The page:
Here we go again.
It’s springtime in our little college town, a time when intoxicated young men light fires, throw bottles and end up in the stir — 53 per the latest count. On the positive side, Kent State’s student journalists were all over the story that unfolded last night. You really should check it out. Details here.
Our student scribes were on the scene quickly, as they could see the College Street “couch fires” from their offices one block away. Excellent coverage — including these stunning photos — was up on KentNewNet almost in real time. NewsNet Editor Kristine Gill became the primary source for a page-one story in the Akron Beacon Journal and photos for that story were supplied by the Kent Stater’s Daniel Doherty.
I learned of the riots when I checked the magic Twitter machine about 9:45 last night and I saw a number of my “buds” posting eyewitness reports. The first to catch my eye was from Kent JMC alum @mjenkins, who is social media editor for the Cincinnati Enquirer. Mandy was one of many contributing reports and reactions — including one that simply exclaimed: “Gas!!!” (a reference to the teargas used by police). You’ll can find more here and here.
I jumped into the tweetfest hoping to learn more, but also to share the fine work of our students with my corner of the Twitterverse. After a few messages, I was joined by two of my Twitter pals who also teach PR, Robert French (Auburn) and Karen Russell (Georgia). While we were impressed by the coverage by student journalists, we were equally taken by the role Twitter played in the story. It added a human insight in real time — another reminder that in a wired world we’re all journalists to some degree — for better or worse.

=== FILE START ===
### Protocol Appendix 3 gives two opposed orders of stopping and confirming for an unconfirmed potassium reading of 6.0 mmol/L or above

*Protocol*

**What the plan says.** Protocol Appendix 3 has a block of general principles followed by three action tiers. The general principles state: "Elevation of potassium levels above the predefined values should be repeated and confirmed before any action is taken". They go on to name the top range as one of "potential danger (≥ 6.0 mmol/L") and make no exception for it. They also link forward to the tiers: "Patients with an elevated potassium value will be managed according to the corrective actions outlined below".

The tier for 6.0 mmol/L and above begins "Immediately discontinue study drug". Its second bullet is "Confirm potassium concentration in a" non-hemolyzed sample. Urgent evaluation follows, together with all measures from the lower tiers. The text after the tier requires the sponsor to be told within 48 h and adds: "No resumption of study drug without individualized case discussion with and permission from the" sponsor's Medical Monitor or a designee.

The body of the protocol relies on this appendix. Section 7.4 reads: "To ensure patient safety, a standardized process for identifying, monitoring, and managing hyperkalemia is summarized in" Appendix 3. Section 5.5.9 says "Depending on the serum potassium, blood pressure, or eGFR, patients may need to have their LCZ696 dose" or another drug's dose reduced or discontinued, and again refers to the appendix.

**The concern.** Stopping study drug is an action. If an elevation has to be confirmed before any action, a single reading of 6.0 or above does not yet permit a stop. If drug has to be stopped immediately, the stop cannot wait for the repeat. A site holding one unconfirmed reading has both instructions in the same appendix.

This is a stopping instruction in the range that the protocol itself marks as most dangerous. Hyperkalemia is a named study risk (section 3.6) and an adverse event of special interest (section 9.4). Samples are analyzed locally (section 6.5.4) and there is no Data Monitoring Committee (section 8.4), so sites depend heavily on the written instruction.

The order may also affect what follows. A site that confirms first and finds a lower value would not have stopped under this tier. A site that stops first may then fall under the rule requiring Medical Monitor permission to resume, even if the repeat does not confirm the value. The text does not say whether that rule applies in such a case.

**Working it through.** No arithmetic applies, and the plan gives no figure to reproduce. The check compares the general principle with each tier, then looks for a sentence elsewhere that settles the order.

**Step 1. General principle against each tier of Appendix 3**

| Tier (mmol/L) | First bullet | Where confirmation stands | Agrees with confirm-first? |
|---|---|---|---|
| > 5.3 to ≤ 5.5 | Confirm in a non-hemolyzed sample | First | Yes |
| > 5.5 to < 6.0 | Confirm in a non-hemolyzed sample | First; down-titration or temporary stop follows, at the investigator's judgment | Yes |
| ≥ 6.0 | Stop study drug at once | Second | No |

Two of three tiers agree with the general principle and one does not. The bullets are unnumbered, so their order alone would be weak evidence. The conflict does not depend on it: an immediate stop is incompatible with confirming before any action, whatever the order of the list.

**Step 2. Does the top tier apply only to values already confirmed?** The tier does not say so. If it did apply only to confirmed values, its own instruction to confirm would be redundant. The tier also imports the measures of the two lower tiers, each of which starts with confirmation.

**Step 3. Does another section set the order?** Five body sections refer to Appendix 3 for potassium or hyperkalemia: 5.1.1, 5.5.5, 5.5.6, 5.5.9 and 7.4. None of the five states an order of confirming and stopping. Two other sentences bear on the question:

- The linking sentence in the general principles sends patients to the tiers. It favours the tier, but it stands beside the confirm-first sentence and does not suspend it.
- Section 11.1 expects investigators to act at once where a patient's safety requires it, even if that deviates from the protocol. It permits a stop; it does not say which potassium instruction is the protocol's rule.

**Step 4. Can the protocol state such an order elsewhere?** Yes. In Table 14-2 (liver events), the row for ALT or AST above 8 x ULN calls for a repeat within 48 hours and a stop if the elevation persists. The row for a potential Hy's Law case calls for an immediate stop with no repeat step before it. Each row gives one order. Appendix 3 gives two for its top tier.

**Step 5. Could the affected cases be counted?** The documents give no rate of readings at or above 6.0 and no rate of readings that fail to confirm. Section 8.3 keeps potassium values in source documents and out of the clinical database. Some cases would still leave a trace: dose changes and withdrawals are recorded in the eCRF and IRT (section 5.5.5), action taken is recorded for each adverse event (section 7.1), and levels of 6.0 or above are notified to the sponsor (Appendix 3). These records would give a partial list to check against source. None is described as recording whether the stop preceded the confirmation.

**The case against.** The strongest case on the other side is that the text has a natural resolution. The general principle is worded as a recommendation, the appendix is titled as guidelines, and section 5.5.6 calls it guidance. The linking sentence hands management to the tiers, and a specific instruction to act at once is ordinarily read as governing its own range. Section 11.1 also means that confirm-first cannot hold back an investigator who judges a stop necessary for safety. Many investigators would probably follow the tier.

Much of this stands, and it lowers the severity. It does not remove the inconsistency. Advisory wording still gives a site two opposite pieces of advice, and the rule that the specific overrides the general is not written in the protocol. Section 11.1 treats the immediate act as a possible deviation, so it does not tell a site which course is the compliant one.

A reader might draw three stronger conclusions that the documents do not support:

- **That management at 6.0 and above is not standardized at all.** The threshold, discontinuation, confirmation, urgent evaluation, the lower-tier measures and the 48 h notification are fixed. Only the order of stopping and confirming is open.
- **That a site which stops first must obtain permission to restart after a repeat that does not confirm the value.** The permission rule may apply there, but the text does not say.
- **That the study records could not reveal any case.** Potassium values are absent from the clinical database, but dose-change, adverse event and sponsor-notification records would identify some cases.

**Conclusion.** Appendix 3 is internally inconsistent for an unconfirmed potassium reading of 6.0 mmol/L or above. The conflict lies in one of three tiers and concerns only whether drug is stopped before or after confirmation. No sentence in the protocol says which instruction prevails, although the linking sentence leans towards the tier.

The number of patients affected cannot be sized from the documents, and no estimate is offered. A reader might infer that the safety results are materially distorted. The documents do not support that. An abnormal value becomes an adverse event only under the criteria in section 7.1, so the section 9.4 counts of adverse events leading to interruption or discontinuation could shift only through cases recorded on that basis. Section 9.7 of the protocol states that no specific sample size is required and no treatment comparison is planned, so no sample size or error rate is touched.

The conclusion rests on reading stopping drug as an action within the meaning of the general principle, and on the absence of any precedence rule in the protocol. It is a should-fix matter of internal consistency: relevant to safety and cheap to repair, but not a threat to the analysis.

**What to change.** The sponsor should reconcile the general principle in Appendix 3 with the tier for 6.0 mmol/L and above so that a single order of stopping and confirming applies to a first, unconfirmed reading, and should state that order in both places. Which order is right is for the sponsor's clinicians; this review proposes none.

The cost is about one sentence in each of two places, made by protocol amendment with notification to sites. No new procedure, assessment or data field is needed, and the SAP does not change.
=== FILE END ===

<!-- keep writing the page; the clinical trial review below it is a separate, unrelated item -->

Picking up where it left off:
I learned in a tweet from Daily Kent Stater Editor Tim Magaw that Twitter updates from the scene were being posted to KentNewNet. I also learned in another of Tim’s tweets that KSU President Lester Lefton would have “no comment” on the incident. I cringed, but wasn’t surprised.
Street riots like this don’t do much for our university’s reputation. And the Twitter buzz only amplifies the problem. But this is “news” in 2009 — it never sleeps, and everyone gets to play the game. Everyone except our administration, it seems.
It was interesting to follow the eyewitness reactions on Twitter. But in the end, those seeking facts, details and imagery will find little in social media. They will find it on KentNewNet — the digital version of our campus newspaper.
Last night, a bunch of young professionals posted their “homework” for the world to see. And they nailed it.
Update #1: Not one of these fine student journalists working on last night’s story ever set foot in one of my classrooms. They’ve all been tutored and coached by some of the finest news professionals every assembled in one J-School. If this story tells us anything, it’s that the world needs these news “professionals” more than ever — in the field and in the classroom. They help us sort it all out. Twitter does not. (Opps! One of the journalists covering the story did take my PR Case Studies class. Then he switched his major to broadcast news. Hmm! Kudos to Kyle Miller for some outstanding footage despite that “crappy camera.” I’ve since learned, via Twitter, that some of Kyle’s footage ran on CNN. I’m told other networks — ABC, CBS and Fox — also picked up footage from Kent State journalists.)
Update #2: If you’re reading the detailed coverage on KNN, you may or may not perceive a bias against the police. For a comparison, check the coverage by our local daily, the Record Courier. Stories in KentNewNet and the RC indicate an aggressive police reponse may have contributed to the mayhem. I wonder who’s gonna sort all this out.
Update #3: No more updates, I promise! I’ve plugged in some new links, fixed a few typos and clarified some points since first posting this. You can trust me to be transparent. No one is paying me to do this!